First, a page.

John Bela (János Béla) Polya
|First name||John Bela (János Béla)|
|Country of Origin||HUNGARY|
|Date of Birth||1914|
|Year of Arrival in Australia||1939|
|Submitted by||Attila Urmenyhazi|
John Bela Polya was the son of Dr. Jenő (Eugene) Pólya a university professor & famous surgeon (Polya Gastrectomy operation) & Livia Polya from a gifted, orthodox Jewish family. The Polya family was assimilatory and secular, changing their name to Pólya from Pollak in about 1880 and converted to Catholicism.
John Polya studied at a Catholic Piarist school in Budapest which had Jewish, Presbyterian & Muslim as well as Catholic students. Then Zürich in the 1930s to study chemistry at the renowned Eidgenössische Technischen Hochschule. In 1936 he completed his tertiary studies at the Swiss Federal Institute of Technology. From 1937 to 1939 John was a Rockefeller Scholar in Organic Chemistry at the University of Manchester & then Imperial College, London. He was acutely aware of the Nazi threat to Jews. Siblings Susie & Michael left Hungary before the war for America & Australia respectively. His father visited America and was urged by medical colleagues to remain in the USA. Confident in his eminent professional position he returned to Budapest but was murdered by the Nazis in December 1944 just prior to liberation. John’s mother & younger sister survived the Holocaust in Hungary & after the war emigrated to Australia. The 1930’s to early-40’s saw the arrival of the highly educated Hungarian elite, mainly Jewry fleeing repression against them imposed by a Hungarian government compliant with Nazi demands.
John arrived in Sydney from the UK in 1939. He initially worked as a chemist for Sir Edward Hallstrom (Hallstrom Pty. Ltd, refrigerators) (1939-1940). He then moved to Melbourne & worked (1940/45)as an industrial chemist for the well-known chemist, entrepreneur, wine expert and humanist Oscar Mendelsohn. His attempt to enlist failed because of his ‘reserve occupation’. He subsequently worked (45/46)for the Munitions Supply Laboratories at Maribyrnong, Melbourne, arising from his discovery of the chemical basis of premature corrosion in RAAF planes. His stellar academic career took off from 1946 when appointed Lecturer in Organic Chemistry at the University of Tasmania. At the time, he was staunchly opposed to the fluoridation of Australia’s drinking water. He published ‘Are We Safe. A layman’s guide to public health’ (Cheshire, Melbourne 1964). In 1952 he received Doctor of Science (DSc) award. Between 1955 and 1979 John held the Associate Professorship of Chemistry at the same university until retirement at 65 and eventual relocation to Melbourne.
John married Robin Barker in 1940 & they remained happily married until his death in 1992. A daughter Michal was born in 1941 & a son Gideon in 1944. Further children were born in Tasmania, Rosemary (1948), John (1955) and David (1960). All the children graduated from university with a scientific leaning; Michal (BSc, DipEd, mathematics teacher), Gideon (BSc, PhD, biochemistry academic), Rosemary (BA, BSc, DipEd, ALA, teacher, librarian), John (BMus, mathematics & computing teacher) & David (BSc, PhD, geology academic).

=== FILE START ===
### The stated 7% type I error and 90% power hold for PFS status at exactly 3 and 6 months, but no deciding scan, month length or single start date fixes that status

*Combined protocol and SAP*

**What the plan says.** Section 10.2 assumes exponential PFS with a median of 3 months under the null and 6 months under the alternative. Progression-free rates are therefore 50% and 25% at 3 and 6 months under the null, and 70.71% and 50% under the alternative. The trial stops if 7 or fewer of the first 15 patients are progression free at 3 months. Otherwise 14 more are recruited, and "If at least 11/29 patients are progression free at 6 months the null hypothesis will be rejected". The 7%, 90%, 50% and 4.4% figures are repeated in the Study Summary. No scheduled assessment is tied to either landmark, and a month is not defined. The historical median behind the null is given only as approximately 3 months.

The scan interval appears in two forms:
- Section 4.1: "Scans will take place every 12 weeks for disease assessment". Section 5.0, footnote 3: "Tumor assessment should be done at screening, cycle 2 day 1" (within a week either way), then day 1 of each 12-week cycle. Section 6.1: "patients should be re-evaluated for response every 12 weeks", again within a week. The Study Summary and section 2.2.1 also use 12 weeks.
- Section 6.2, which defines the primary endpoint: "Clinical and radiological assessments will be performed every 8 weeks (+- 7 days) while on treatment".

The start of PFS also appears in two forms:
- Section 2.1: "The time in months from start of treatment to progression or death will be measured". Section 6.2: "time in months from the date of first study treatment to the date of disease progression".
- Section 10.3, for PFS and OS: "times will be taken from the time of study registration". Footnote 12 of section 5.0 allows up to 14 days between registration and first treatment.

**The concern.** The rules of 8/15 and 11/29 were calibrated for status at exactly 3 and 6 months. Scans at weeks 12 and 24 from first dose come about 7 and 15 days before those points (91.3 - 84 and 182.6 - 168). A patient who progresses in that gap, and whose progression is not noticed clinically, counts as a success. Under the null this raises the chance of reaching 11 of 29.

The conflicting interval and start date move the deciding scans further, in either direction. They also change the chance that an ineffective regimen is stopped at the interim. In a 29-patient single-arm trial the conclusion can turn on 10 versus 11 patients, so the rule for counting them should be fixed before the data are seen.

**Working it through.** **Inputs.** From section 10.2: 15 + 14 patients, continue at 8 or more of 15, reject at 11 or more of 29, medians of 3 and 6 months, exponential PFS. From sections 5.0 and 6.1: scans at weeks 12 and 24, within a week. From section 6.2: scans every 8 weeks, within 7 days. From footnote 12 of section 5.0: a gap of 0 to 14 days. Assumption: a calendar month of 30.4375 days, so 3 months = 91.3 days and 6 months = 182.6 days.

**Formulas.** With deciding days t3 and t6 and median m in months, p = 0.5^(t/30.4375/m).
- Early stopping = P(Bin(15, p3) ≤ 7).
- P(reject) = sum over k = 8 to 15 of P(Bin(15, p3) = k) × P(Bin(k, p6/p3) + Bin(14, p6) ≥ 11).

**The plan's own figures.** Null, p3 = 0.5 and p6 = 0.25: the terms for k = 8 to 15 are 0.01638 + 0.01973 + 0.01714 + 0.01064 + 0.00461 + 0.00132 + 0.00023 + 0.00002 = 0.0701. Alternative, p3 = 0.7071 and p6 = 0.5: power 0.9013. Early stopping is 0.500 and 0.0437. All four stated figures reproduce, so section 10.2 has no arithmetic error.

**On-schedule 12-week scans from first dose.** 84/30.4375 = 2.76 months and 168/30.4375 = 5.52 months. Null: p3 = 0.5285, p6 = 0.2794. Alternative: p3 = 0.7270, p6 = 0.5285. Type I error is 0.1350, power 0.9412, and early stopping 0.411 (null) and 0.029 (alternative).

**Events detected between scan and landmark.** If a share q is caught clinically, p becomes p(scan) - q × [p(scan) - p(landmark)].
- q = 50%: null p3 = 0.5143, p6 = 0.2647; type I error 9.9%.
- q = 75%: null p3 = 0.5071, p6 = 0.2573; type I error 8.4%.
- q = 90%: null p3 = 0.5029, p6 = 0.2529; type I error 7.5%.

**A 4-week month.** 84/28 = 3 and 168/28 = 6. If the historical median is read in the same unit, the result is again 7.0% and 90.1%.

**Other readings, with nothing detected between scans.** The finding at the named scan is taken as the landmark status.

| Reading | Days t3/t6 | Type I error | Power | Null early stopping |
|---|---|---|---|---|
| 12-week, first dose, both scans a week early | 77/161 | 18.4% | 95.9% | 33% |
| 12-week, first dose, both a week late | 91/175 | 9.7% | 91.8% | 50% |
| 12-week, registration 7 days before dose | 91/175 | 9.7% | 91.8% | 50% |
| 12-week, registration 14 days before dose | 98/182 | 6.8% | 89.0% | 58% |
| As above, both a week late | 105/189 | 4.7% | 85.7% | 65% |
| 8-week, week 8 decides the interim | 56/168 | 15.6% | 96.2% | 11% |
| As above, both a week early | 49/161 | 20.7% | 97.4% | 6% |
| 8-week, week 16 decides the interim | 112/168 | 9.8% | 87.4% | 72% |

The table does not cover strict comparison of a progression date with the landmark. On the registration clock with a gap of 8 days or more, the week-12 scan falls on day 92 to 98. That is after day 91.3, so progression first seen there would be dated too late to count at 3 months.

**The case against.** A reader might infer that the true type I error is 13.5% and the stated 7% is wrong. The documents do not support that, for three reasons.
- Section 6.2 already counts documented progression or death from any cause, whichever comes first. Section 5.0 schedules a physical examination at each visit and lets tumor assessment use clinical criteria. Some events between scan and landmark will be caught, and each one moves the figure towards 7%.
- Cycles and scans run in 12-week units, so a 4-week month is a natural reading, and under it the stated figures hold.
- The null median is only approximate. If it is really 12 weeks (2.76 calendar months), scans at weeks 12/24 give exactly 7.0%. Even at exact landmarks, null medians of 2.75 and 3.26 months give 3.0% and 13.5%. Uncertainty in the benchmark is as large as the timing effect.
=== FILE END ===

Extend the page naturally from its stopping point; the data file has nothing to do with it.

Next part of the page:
John believed in the responsibility of scientists to speak out in the public interest. After leaving behind a brilliant university career of 31 years at the University of Tasmania, in 1977-78 he became the President of the Royal Australian Chemical Institute, Tasmania branch. In 1978-79 his last career position was of nationwide importance as Chairman of the Organic Chemistry Division of the Royal Australian Chemical Institute. He was highly regarded, respected & fondly remembered by all his former chemistry & pharmacy students at the University of Tasmania where he served for 31 years. John the academic & scientist was known to be very passionate & opinionated in his professorial & scientific circle who spoke bluntly, freely, entirely without fear of consequences. He was an extraordinarily gifted, multilingual polemist with deep interests in philology, science, philosophy, theology, literature & music. He passed on ‘the primacy of things of the mind’ to his children. He was also a great cook. He had a great love for Jewish culture as reflected in gastronomy, music, humour and literature.
Overall, he made a major contribution to chemical research and chemical education in Australia. He published over 120 scholarly works & supervised numerous research students. With Dr Kitty Got (a Jewish Hungarian refugee to Australia in 1956) he introduced the teaching of biochemistry to the Chemistry Department. He notably encouraged women scientists. The man believed that a vital truth from the Jewish experience was the importance of ‘being different’, which he perceived as contributing to a better and culturally richer humanity. He died on 15 December 1992 in Melbourne.